Tuesday, January 22, 2013

Iced Fog

Iced fog - sounds like a decorator color.  We have been living in a world of icy fog for a whole week.  It feels surreal and weird.  Waking up and not being able to see more than the hazy outline of the house across the street.  All day long in a world of grey quiet, nothing much moving.  A blanket covers everything, everyone, and slows things down to a sort of limbo.  And by evening, the fog lowers down even further so that street lights are just glowing orbs in a world of frigid heaviness.


I saw the movie "Chasing Ice" the other night, and if you haven't seen it, you really should go.  It's gorgeous and miraculous and terrifying all at once.  Climate change is the single most scariest thing ever.  It's so big, so overwhelming.  I don't know how we fix it.  We've waited too long.  And we're not doing hardly anything about it.  Terrifying.

And in the midst of this unsettling week, there's the presidential inauguration, which was beautiful.  The very best moment (besides seeing the Prez stop at the top of the steps as he was leaving to look out again and take in all the crowds and drink in the moment) was the inaugural poem by Richard Blanco.  I thought it was incredibly beautiful and moving.    I had not heard of him before, but am going to spend more time reading his work.  What a perfect choice all around.

If you missed it, here's the transcript.  Mostly it's here for me though.  So I can keep it in a safe place and come back again and again to re-read it.


"One Today"
One sun rose on us today, kindled over our shores,
peeking over the Smokies, greeting the faces
of the Great Lakes, spreading a simple truth
across the Great Plains, then charging across the Rockies.
One light, waking up rooftops, under each one, a story
told by our silent gestures moving behind windows.

My face, your face, millions of faces in morning's mirrors,
each one yawning to life, crescendoing into our day:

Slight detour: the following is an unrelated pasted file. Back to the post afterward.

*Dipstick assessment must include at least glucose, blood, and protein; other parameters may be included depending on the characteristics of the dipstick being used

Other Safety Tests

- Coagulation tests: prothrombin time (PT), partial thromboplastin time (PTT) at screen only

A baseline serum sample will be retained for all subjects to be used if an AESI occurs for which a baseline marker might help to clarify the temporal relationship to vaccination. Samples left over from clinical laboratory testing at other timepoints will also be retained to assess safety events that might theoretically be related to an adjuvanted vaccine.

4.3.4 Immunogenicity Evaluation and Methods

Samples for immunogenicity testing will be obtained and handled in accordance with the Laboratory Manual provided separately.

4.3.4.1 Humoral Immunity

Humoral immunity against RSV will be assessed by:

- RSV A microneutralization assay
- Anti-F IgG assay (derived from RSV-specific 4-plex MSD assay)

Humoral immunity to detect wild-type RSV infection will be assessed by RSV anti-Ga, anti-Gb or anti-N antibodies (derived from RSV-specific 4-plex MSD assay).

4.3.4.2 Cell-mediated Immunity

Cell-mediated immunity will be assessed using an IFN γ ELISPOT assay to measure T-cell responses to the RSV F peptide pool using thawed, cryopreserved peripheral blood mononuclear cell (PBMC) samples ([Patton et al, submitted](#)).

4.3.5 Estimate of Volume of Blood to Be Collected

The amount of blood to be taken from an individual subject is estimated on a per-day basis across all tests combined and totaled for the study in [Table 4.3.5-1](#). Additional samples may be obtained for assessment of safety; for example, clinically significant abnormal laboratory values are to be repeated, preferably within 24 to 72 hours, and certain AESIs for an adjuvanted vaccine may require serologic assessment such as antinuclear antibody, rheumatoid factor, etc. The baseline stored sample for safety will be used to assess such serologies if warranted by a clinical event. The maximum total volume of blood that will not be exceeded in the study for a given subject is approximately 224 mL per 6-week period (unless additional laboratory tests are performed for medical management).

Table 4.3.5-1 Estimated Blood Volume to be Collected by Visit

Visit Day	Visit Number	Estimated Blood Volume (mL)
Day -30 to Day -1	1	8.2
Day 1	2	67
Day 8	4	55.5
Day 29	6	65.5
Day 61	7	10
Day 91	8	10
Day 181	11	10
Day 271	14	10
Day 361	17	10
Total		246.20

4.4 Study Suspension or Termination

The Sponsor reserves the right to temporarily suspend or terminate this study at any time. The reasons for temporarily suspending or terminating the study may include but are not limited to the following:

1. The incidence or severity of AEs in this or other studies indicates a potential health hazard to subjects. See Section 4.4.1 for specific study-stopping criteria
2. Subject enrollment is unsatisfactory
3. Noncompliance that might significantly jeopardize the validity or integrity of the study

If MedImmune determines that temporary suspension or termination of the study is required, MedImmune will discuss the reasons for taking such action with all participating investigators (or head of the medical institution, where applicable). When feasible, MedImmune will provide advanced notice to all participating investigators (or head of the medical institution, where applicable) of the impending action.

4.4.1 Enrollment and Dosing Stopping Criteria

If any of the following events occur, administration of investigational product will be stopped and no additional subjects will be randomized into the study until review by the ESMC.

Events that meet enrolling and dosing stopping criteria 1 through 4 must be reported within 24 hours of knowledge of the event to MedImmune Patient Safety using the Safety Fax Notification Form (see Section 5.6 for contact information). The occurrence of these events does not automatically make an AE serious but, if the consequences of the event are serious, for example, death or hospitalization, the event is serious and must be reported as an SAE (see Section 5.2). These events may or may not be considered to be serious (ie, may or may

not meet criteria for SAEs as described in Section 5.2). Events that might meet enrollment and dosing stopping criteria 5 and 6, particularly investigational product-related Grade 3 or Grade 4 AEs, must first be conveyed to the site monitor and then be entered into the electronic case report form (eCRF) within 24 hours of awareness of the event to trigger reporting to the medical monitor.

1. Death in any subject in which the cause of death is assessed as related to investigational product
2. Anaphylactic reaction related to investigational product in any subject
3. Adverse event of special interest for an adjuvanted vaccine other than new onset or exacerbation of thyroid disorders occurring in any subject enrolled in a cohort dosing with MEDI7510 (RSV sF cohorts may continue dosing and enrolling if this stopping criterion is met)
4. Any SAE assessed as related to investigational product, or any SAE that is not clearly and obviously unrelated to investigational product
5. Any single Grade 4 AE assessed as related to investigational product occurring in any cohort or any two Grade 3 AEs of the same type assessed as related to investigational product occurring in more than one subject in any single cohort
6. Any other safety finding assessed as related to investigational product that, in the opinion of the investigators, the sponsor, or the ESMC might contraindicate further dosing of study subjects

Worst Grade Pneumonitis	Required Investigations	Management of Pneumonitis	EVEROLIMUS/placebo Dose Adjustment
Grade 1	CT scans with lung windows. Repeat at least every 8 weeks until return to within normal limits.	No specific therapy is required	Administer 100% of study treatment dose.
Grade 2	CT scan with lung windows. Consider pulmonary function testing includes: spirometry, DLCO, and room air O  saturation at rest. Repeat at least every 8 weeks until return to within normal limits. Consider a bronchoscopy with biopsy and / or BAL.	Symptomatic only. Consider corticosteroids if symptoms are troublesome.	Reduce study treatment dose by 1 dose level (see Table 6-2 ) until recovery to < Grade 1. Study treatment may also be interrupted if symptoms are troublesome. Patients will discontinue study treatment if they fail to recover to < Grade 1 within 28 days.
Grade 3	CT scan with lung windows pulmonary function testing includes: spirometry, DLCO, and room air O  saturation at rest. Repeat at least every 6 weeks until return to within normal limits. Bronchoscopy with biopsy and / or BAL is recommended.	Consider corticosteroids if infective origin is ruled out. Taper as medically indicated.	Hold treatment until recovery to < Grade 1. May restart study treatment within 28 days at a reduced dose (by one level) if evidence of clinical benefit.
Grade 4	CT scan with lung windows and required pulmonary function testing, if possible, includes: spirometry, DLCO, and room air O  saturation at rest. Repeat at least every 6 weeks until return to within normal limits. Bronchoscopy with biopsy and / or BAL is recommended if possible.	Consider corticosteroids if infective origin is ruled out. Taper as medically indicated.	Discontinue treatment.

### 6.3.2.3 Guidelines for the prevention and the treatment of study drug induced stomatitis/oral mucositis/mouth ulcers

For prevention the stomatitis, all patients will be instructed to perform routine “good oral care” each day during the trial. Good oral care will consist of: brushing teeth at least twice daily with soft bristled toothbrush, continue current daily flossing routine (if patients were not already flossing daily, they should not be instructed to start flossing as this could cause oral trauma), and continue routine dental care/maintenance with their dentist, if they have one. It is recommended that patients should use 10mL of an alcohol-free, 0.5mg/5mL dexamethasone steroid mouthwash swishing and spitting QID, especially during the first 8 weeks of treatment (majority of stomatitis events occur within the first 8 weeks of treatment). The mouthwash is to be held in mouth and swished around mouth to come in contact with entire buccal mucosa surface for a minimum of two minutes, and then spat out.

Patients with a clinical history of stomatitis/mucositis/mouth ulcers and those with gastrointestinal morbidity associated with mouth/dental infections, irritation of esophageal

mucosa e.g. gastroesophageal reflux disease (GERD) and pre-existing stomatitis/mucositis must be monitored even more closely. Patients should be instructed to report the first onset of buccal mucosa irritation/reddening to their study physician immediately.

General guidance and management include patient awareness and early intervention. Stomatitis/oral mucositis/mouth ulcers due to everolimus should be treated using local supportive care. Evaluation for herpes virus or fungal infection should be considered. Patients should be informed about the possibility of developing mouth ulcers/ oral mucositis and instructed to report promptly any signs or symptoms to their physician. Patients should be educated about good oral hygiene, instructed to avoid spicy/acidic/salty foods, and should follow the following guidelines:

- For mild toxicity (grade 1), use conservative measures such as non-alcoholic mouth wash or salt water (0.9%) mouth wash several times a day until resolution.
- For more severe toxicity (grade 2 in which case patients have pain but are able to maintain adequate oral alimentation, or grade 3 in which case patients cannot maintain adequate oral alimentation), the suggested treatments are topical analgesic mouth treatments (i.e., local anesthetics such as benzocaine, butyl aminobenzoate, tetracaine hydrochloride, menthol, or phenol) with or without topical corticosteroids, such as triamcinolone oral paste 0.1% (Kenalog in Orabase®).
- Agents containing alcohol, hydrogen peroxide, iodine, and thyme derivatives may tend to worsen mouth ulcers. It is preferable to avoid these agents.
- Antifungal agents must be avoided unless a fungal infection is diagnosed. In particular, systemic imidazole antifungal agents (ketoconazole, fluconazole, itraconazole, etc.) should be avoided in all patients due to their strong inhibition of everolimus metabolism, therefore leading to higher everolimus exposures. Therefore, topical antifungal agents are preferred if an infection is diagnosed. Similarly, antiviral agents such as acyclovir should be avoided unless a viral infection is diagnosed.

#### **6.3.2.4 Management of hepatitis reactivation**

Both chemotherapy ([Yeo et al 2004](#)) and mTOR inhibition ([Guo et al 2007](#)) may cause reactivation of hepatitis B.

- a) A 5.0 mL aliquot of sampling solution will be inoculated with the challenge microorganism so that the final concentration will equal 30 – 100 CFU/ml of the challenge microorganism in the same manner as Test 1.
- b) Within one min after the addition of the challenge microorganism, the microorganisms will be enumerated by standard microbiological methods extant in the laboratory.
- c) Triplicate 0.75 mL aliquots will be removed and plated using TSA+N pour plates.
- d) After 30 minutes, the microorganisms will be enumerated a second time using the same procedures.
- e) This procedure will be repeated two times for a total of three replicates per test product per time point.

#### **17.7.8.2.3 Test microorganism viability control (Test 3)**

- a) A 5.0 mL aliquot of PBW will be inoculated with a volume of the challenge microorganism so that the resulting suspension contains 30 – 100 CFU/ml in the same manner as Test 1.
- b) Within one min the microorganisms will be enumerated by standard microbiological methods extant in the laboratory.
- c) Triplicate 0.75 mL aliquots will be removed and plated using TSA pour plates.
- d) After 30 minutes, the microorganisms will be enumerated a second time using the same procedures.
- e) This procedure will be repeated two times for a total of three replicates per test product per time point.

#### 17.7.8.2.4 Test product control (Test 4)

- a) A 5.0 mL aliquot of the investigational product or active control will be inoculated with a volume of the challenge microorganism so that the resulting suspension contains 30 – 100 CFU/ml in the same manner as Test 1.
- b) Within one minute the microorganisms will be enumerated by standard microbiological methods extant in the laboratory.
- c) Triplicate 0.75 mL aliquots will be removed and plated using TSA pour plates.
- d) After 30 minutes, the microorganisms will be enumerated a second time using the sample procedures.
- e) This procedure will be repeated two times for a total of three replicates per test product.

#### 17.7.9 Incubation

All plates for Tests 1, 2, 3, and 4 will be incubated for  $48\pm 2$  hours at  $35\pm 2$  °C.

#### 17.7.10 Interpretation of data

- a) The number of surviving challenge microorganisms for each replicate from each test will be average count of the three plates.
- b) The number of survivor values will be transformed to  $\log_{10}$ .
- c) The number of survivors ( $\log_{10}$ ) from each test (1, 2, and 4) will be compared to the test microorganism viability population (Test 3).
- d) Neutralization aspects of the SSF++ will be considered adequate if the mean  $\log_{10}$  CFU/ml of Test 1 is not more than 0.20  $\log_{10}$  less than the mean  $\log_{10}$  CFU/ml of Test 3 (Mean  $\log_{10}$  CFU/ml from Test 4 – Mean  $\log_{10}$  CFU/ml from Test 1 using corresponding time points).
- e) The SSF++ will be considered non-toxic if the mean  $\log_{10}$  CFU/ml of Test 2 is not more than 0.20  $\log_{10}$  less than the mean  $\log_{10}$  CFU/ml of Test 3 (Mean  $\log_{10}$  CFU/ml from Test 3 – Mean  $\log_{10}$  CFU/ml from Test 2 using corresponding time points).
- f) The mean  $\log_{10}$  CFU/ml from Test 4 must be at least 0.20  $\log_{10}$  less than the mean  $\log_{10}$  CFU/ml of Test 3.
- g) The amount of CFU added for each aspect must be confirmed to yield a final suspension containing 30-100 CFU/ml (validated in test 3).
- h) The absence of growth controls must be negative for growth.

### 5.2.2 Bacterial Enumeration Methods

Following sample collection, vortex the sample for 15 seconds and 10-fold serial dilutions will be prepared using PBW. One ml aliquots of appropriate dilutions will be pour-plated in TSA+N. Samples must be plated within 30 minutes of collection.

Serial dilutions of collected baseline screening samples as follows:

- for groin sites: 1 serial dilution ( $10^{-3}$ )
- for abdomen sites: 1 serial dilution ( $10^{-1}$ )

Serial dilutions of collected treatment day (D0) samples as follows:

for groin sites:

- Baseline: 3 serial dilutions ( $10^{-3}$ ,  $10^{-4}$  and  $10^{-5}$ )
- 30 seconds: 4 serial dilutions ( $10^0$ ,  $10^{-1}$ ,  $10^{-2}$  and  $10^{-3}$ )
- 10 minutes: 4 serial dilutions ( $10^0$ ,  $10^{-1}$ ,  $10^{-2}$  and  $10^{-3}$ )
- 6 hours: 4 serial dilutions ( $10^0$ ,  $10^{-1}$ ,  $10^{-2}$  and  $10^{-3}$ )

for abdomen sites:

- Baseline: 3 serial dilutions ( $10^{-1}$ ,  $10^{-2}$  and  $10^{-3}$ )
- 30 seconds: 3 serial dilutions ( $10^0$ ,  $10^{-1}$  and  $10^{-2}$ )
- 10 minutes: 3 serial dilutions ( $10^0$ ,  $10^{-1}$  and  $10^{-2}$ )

pencil-yellow school buses, the rhythm of traffic lights,
fruit stands: apples, limes, and oranges arrayed like rainbows
begging our praise. Silver trucks heavy with oil or paper—
bricks or milk, teeming over highways alongside us,
on our way to clean tables, read ledgers, or save lives—
to teach geometry, or ring-up groceries as my mother did
for twenty years, so I could write this poem.

All of us as vital as the one light we move through,
the same light on blackboards with lessons for the day:
equations to solve, history to question, or atoms imagined,
the "I have a dream" we keep dreaming,
or the impossible vocabulary of sorrow that won't explain
the empty desks of twenty children marked absent
today, and forever. Many prayers, but one light
breathing color into stained glass windows,
life into the faces of bronze statues, warmth
onto the steps of our museums and park benches 
as mothers watch children slide into the day.

One ground. Our ground, rooting us to every stalk
of corn, every head of wheat sown by sweat
and hands, hands gleaning coal or planting windmills
in deserts and hilltops that keep us warm, hands
digging trenches, routing pipes and cables, hands
as worn as my father's cutting sugarcane
so my brother and I could have books and shoes.

The dust of farms and deserts, cities and plains
mingled by one wind—our breath. Breathe. Hear it
through the day's gorgeous din of honking cabs,
buses launching down avenues, the symphony
of footsteps, guitars, and screeching subways,
the unexpected song bird on your clothes line.

Hear: squeaky playground swings, trains whistling,
or whispers across café tables, Hear: the doors we open
for each other all day, saying: hello, shalom,
buon giorno, howdy, namaste, or buenos días
in the language my mother taught me—in every language
spoken into one wind carrying our lives
without prejudice, as these words break from my lips.

One sky: since the Appalachians and Sierras claimed
their majesty, and the Mississippi and Colorado worked
their way to the sea. Thank the work of our hands:
weaving steel into bridges, finishing one more report
for the boss on time, stitching another wound
or uniform, the first brush stroke on a portrait,
or the last floor on the Freedom Tower
jutting into a sky that yields to our resilience.

One sky, toward which we sometimes lift our eyes
tired from work: some days guessing at the weather
of our lives, some days giving thanks for a love
that loves you back, sometimes praising a mother
who knew how to give, or forgiving a father
who couldn't give what you wanted.

We head home: through the gloss of rain or weight
of snow, or the plum blush of dusk, but always—home,
always under one sky, our sky. And always one moon
like a silent drum tapping on every rooftop
and every window, of one country—all of us—
facing the stars
hope—a new constellation
waiting for us to map it,
waiting for us to name it—together.
- Richard Blanco